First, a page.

Death hits us in many ways. Some deaths are direct blows to the gut, like being sucked into a vacuum, a visceral feeling of an overwhelming absence. When Anthony Bourdain died, it sent shock waves through the entire food world, with chef after chef exclaiming their shock, grief and heartbreak. Jonathan Gold’s passing is equally tragic, but the effects of his death will continue to be felt for years, as his influence was so thoroughly fundamental to food media — especially in Los Angeles, the city he helped shape and put on the culinary map.
After getting his degree at UCLA, Gold became a proofreader for the LA Weekly. A cellist in his college orchestra, it was his experiences with punk music and hip-hop that shaped him most to become LA Weekly’s music editor in the ‘80s and ‘90s. His reporting in and around the hip-hop scene in LA landed him the nickname “Nervous Cuz” from Snoop Dogg and Dr. Dre. In 1986, Gold started his first food column, titled “Counter Intelligence,” and began to write about the LA culinary scene to great acclaim. After decades of powerful and incisive journalism, Gold won the Pulitzer Prize in 2007, the first one ever given for food writing. Gold’s long and famed career stands as a testament to the power and importance of food writing as cultural criticism, distinct from ethnography and from other arts reporting.
Gold came into food writing not with a desire to remark upon the newest haute cuisine, the richest pate or the most expensive caviar. Instead, Gold strove to find the real Los Angeles, the communities within LA that ate and breathed and lived in circles completely different from the ones that were familiar to himself or to the readers of his columns. His curiosity knew no boundaries — he wrote about topics ranging from Iranian lamb tongue sandwiches and Korean live prawns to Oaxacan crickets and Szechuan lamb skewers. He preferred the eccentric hole-in-the-wall restaurants in areas where communities have traditions or are creating traditions — such as restaurants where Chinese chefs cook American Chinese food for new Chinese immigrants.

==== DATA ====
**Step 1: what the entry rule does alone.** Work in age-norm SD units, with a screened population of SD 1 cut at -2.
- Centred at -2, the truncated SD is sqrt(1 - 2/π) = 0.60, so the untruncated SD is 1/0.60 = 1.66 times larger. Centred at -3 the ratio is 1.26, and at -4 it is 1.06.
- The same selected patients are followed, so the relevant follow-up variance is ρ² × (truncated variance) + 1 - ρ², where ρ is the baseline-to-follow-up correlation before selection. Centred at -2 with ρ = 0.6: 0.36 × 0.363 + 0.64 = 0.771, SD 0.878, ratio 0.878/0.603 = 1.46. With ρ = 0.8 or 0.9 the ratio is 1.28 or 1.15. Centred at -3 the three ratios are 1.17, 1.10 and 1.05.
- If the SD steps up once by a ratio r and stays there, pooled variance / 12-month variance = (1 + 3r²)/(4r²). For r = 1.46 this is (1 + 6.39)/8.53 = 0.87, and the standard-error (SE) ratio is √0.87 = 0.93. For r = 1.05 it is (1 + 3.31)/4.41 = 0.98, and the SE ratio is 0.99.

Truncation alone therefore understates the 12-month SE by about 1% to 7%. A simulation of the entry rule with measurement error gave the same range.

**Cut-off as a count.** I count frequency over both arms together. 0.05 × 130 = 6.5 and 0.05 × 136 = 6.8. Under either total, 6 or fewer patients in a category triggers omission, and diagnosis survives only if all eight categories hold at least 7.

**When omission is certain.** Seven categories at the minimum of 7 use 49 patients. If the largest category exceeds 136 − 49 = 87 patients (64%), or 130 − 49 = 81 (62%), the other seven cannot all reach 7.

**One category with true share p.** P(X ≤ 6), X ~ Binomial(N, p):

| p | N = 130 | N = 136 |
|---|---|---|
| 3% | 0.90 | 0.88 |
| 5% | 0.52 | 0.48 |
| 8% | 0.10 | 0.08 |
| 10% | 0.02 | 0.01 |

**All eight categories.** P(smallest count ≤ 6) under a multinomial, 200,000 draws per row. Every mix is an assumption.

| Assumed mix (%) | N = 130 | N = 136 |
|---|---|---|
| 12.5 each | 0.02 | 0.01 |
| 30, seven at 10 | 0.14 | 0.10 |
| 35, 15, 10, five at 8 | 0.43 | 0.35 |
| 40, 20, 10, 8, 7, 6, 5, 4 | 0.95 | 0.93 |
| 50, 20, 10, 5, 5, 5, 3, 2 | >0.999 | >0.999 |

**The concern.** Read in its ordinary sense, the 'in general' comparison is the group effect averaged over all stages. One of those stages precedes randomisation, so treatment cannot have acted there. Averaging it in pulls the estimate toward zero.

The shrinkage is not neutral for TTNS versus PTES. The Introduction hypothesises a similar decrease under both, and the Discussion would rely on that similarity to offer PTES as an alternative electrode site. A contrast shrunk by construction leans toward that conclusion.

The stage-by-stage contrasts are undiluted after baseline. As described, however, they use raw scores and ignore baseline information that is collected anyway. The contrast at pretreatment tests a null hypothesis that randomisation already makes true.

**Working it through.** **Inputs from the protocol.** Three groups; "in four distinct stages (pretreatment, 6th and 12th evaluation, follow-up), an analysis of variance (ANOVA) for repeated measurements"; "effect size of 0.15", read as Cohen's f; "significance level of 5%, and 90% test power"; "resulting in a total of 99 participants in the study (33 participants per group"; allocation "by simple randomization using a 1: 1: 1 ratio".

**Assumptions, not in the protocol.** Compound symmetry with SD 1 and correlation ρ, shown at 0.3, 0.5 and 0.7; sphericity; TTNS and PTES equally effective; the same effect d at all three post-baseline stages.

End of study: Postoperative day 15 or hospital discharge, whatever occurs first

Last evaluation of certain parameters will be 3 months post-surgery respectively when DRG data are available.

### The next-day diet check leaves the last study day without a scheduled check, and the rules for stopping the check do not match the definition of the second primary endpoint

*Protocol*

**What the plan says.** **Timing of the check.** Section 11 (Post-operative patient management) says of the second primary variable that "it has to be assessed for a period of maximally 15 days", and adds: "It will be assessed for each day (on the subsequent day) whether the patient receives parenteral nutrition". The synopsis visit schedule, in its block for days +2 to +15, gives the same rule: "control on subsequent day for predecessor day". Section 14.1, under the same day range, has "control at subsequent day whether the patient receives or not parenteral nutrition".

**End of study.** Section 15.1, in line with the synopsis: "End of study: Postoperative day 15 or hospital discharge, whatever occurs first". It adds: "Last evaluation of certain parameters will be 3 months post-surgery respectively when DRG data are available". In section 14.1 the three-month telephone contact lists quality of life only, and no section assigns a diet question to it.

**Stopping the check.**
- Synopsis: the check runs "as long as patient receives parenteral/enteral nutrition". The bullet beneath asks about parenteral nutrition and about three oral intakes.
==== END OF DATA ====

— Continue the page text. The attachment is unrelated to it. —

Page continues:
Like Los Angeles itself, Gold’s writing is sometimes sprawling and excitedly chaotic, other times sharp and perfectly erudite. He often uses the second person, a technique that invites rather than criticizes, that even at its harshest belies a curious empathy. He conveys that there is more than the taste of the food that makes the space inviting, that there are restaurants where the food is honestly quite bad but that are tender and important in their own ways. Each piece that Gold writes is succinct, and one cannot help but find oneself reading article after article, one by one like bonbons, savoring each one and yet needing to read another.
In a sense, a town like LA needed a writer like Gold. Beneath the glitz and glamour of Hollywood and the younger more affluent folks moving in who perpetuate it, Gold stood firm as someone who recognized difference without needing to see it integrated into a larger whole. He saw the city not as a melting pot, but as a stained-glass window, with each community as one part of the whole picture, yet all distinct and colorful in their own ways, not erasing or conflicting with each other. And these previously undiscussed restaurants in these underrepresented communities succeeded financially thanks to his reviews. Much of the 2015 documentary about Gold’s life, “City of Gold,” portrays the lives of the many chefs and families that he highlighted in his reviews. Bricia Lopez, co-owner of Guelaguetza, credits Gold for highlighting Oaxacan food and its indigenous history, noting the pride she felt as her culture gained recognition.
Gold was a gentle giant. He let the food speak for itself, and despite becoming well-known in his field, he always shared the fame. He championed cultural integrity as well as the inherent blending of cultural migration, saying once that “we are all citizens of the world: strangers, together.” But that shouldn’t stop anyone from asking their neighbor to pass the salt.